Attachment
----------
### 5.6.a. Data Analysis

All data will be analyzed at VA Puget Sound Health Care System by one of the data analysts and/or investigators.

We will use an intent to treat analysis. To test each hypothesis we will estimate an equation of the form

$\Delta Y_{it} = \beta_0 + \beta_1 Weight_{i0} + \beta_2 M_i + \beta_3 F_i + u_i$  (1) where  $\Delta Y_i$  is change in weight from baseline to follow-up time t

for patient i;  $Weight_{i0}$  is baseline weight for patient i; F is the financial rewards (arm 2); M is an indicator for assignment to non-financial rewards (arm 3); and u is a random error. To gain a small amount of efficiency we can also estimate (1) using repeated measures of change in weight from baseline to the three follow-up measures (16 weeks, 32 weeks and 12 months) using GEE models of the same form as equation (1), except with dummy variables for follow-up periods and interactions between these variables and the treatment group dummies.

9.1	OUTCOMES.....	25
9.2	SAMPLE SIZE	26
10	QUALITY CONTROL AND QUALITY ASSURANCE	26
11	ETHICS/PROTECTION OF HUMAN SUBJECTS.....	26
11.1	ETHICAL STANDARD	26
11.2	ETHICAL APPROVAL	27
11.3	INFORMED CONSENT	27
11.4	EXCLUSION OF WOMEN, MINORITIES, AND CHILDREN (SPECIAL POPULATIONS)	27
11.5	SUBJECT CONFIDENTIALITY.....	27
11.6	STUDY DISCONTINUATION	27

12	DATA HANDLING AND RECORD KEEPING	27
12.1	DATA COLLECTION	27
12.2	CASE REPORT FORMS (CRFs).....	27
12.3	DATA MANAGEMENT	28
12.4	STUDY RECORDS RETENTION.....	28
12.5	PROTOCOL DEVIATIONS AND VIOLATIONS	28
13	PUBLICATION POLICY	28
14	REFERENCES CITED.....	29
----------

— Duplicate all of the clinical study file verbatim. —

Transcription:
### 5.6.a. Data Analysis

All data will be analyzed at VA Puget Sound Health Care System by one of the data analysts and/or investigators.

We will use an intent to treat analysis. To test each hypothesis we will estimate an equation of the form

$\Delta Y_{it} = \beta_0 + \beta_1 Weight_{i0} + \beta_2 M_i + \beta_3 F_i + u_i$  (1) where  $\Delta Y_i$  is change in weight from baseline to follow-up time t

for patient i;  $Weight_{i0}$  is baseline weight for patient i; F is the financial rewards (arm 2); M is an indicator for assignment to non-financial rewards (arm 3); and u is a random error. To gain a small amount of efficiency we can also estimate (1) using repeated measures of change in weight from baseline to the three follow-up measures (16 weeks, 32 weeks and 12 months) using GEE models of the same form as equation (1), except with dummy variables for follow-up periods and interactions between these variables and the treatment group dummies.

9.1	OUTCOMES.....	25
9.2	SAMPLE SIZE	26
10	QUALITY CONTROL AND QUALITY ASSURANCE	26
11	ETHICS/PROTECTION OF HUMAN SUBJECTS.....	26
11.1	ETHICAL STANDARD	26
11.2	ETHICAL APPROVAL	27
11.3	INFORMED CONSENT	27
11.4	EXCLUSION OF WOMEN, MINORITIES, AND CHILDREN (SPECIAL POPULATIONS)	27
11.5	SUBJECT CONFIDENTIALITY.....	27
11.6	STUDY DISCONTINUATION	27

12	DATA HANDLING AND RECORD KEEPING	27
12.1	DATA COLLECTION	27
12.2	CASE REPORT FORMS (CRFs).....	27
12.3	DATA MANAGEMENT	28
12.4	STUDY RECORDS RETENTION.....	28
12.5	PROTOCOL DEVIATIONS AND VIOLATIONS	28
13	PUBLICATION POLICY	28
14	REFERENCES CITED.....	29